British Museum blog

From ancient coins, to Medieval gold: public archaeological finds revealed

Michael Lewis, Portable Antiquities Scheme, British Museum
Today, we launched the latest Portable Antiquities and Treasure Annual Report at the British Museum, with the help of Ed Vaizey, Minister for culture, communications and creative industries.

The report outlines the thousands of archaeological objects discovered and reported by members of the public through the Portable Antiquities Scheme (PAS) in 2008 and to mark the occasion we had some of the more important or interesting finds on show.

Late Iron Age coin hoard of 840 gold staters, about AD 15-20.

Late Iron Age coin hoard of 840 gold staters, about AD 15-20. © Portable Antiquities Scheme

Among them was a Late Iron Age coin hoard of 840 gold staters from the Wickham Market area in Suffolk, dating to about AD 15-20. The coins were discovered in March 2008; and more were later found during an excavation of the findspot by Suffolk County Council’s Archaeology Service. It’s the largest hoard of Iron Age gold coins discovered since a similar hoard – the Whaddon Chase Hoard (Buckinghamshire) – was unearthed in 1849.

Unfortunately the Whaddon Chase Hoard was partially dispersed following its discovery, making it difficult to estimate the number of coins found. It is hoped that Colchester and Ipswich Museums will be able to raise the funds to acquire it, which is currently on display in Room 41 at the British Museum.

Roman knife handle from Syston, Lincolnshire.

Roman knife handle from Syston, Lincolnshire. © Portable Antiquities Scheme

Another intriguing find is a Roman knife handle from Syston, Lincolnshire. Its precise date in unknown. It was found by a man named David Barker and depicts an erotic scene involving two males and a female, and a decapitated head.
Only a handful of erotic knife handles are known from Britain, and this is of a new type. The significance of the decapitated head is unclear. The find has been acquired by The Collection, Lincoln.

On 7 August 2008 Darren Hoyle found a Medieval gold locket in Rolleston, Nottinghamshire, which dates to about AD 1450-1500. It has an inscription, which reads cauns [sauns] repentir (without regret), which may have been an amatory phrase. It is closely comparable to a similar object found as part of the Fishpool Hoard (also from Nottinghamshire), in 1966, which is on display in the British Museum.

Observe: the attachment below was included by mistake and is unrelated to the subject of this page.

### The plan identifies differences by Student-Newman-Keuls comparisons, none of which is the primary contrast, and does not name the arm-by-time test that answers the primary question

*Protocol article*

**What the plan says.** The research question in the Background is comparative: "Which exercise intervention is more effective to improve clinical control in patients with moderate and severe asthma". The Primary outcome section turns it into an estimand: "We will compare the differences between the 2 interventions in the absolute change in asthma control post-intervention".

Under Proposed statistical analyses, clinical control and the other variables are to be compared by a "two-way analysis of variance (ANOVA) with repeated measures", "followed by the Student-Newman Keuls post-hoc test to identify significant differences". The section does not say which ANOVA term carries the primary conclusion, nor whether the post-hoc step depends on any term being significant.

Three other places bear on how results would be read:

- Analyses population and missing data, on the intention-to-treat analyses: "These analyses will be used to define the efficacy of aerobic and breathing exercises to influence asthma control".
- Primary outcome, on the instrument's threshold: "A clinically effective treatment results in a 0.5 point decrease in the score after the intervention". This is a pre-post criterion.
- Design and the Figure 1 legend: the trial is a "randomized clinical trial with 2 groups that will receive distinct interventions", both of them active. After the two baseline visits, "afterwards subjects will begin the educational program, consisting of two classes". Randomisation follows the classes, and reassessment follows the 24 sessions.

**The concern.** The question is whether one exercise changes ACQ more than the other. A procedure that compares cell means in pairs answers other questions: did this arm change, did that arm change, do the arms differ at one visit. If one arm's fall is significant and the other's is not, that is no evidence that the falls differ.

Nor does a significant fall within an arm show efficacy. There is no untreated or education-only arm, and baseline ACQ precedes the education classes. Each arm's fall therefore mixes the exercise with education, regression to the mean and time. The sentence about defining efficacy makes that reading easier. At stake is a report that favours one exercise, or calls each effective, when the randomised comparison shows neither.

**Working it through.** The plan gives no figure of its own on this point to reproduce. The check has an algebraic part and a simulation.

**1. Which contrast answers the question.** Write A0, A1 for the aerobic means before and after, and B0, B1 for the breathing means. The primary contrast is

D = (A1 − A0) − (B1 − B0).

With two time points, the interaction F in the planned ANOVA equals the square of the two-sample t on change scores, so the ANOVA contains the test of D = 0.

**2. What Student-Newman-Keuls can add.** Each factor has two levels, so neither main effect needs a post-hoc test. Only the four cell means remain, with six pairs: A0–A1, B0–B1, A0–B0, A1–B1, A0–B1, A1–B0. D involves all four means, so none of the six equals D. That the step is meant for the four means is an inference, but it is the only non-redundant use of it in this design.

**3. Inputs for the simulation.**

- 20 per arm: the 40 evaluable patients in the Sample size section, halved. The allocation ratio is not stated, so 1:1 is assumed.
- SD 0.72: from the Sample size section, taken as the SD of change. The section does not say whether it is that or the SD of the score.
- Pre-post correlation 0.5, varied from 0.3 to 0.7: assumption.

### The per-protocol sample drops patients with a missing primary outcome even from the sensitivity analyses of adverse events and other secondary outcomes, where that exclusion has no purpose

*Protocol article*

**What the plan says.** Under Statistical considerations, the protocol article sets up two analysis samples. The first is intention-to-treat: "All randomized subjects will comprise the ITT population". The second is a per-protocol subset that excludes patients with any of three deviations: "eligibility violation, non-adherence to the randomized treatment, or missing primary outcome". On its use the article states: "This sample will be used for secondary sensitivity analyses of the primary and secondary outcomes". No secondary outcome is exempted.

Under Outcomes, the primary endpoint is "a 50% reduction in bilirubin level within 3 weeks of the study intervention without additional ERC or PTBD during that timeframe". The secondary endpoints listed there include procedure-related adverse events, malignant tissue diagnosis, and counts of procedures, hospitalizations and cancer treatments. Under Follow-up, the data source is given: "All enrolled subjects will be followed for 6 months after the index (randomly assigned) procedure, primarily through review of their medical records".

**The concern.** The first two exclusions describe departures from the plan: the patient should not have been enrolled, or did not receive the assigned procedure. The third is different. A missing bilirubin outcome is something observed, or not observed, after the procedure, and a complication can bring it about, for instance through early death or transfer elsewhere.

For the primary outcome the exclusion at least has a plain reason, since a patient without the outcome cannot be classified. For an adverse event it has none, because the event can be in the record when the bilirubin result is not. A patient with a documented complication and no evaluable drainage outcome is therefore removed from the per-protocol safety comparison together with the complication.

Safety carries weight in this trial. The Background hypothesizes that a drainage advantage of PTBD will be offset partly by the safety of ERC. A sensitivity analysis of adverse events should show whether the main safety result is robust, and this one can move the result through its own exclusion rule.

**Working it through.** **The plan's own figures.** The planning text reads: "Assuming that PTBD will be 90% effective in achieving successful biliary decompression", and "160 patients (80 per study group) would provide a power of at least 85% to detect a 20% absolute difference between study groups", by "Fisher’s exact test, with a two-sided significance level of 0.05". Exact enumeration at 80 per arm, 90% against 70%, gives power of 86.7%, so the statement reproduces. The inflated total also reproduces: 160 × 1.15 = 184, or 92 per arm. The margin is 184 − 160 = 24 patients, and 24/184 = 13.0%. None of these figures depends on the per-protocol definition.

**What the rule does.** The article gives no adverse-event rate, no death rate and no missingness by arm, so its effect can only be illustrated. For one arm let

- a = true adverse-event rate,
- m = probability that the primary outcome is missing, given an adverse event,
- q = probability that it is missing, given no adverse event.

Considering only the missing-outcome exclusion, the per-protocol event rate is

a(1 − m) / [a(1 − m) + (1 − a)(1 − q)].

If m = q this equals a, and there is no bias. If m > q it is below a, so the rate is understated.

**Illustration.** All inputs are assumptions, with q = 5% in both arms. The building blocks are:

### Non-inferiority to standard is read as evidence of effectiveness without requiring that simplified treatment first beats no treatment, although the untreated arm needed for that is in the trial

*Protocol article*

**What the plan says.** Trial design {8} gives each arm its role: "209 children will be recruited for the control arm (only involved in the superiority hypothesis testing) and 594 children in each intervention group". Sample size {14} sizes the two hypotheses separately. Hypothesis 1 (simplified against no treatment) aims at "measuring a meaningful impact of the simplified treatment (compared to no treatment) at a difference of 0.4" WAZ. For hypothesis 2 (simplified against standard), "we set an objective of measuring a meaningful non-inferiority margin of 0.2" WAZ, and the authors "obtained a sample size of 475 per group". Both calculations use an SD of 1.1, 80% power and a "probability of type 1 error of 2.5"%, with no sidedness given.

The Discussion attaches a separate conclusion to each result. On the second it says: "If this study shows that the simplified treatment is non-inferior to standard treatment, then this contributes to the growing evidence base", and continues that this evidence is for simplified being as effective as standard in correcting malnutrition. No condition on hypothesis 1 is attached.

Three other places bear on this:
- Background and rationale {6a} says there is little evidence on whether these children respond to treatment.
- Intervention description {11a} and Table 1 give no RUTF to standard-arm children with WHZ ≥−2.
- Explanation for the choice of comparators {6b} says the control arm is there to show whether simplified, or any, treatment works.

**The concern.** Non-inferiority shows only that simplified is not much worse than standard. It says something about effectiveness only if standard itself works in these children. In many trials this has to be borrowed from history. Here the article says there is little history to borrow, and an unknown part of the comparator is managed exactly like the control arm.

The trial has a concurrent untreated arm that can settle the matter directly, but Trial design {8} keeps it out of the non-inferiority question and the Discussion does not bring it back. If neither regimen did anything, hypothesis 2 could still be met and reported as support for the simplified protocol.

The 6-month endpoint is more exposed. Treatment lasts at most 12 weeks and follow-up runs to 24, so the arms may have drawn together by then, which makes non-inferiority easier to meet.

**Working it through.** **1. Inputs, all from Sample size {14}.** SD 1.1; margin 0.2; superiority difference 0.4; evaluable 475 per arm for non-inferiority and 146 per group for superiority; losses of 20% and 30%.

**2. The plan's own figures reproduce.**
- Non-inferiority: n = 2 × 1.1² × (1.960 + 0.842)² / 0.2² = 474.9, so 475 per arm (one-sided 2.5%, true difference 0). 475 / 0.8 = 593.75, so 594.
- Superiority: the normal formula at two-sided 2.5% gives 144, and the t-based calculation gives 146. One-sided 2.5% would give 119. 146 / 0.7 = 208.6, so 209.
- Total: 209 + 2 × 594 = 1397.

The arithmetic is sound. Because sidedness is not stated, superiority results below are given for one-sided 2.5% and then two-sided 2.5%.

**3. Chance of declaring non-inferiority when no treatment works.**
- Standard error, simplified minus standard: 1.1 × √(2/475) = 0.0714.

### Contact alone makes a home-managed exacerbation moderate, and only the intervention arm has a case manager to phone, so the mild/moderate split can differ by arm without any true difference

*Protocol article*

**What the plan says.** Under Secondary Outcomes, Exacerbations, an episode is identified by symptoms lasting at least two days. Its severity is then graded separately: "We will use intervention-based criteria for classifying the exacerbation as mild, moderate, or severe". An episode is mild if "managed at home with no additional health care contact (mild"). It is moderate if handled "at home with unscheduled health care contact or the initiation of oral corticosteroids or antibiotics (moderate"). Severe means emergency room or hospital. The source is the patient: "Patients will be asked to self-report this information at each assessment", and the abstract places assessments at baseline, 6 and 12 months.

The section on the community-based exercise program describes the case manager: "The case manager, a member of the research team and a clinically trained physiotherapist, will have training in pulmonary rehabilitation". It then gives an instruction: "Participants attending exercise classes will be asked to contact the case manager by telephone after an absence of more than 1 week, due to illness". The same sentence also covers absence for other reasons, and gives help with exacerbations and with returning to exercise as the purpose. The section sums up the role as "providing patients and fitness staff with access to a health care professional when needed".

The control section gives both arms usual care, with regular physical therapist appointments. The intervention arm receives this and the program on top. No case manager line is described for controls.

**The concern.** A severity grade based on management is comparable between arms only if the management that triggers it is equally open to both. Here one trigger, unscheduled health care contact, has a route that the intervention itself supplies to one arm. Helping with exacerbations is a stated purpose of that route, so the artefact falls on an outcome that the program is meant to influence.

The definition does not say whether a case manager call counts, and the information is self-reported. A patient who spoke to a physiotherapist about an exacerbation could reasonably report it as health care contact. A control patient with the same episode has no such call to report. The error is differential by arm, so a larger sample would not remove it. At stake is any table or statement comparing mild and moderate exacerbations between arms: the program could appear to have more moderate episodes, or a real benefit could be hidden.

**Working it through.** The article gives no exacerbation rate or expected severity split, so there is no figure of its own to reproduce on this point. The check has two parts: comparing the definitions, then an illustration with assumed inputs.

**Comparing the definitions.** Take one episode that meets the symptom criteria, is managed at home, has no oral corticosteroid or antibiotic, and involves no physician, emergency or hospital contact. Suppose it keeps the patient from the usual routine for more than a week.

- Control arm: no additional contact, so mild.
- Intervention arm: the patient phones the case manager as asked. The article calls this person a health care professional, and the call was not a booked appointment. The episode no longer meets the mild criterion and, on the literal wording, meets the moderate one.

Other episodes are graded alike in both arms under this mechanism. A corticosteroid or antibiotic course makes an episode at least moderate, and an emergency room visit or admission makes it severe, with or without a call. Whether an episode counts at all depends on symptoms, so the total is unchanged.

The Fishpool Hoard is thought to have been deposited in May 1464, during the Wars of the Roses, and it is possible the Rolleston and Fishpool lockets were made by the same workshop. The Rolleston locket has been acquired by the British Museum.

Medieval gold locket found in Rolleston, Nottinghamshire, about  AD 1450-1500

Medieval gold locket found in Rolleston, Nottinghamshire, about AD 1450-1500. © Portable Antiquities Scheme

The PAS was established in 1997 to record archaeological objects found by the public, to coincide with the passing of the Treasure Act 1996, under which finders have a legal obligation to report precious Treasure finds. The British Museum now manages the PAS and administers the Treasure Act.

Since 1997 there has been a significant increase in the reporting of both Treasure and non-Treasure finds. In 2010, 90,146 archaeological objects were recorded through the PAS – a 36% increase on 2009 – and 859 Treasure cases, up 10%. These finds, are important clues for understanding the past, telling us where and how people lived, and what they did. They also offer a tangible link with everyday people, often ignored in written sources.

The finds recorded are of many different types, including flints worked into tools, coins and tokens, pottery, copper-alloy dress accessories (brooches, pins, buckles etc), as well as high-status gold and silver objects. Some are complete, but many are incomplete, broken and/or worn. Even so all have archaeological value.

Group of Early Medieval gold objects from West Yorkshire, about AD 600-1100.

Group of Early Medieval gold objects from West Yorkshire, about AD 600-1100. © Portable Antiquities Scheme

Most importantly, all finds recorded with the PAS have good findspot information. Archaeologists need to know exactly where a find was found to fully unleash its archaeological potential.

Without a findspot, the most spectacular discovery has almost no archaeological value. Conversely, if the findspot is known then it is possible to compare an object with others of that type, to see if there are distribution patterns, or learn more about the area where the find was discovered. Indeed, some common finds can be rare for a particular place, and therefore the findspot is of crucial importance.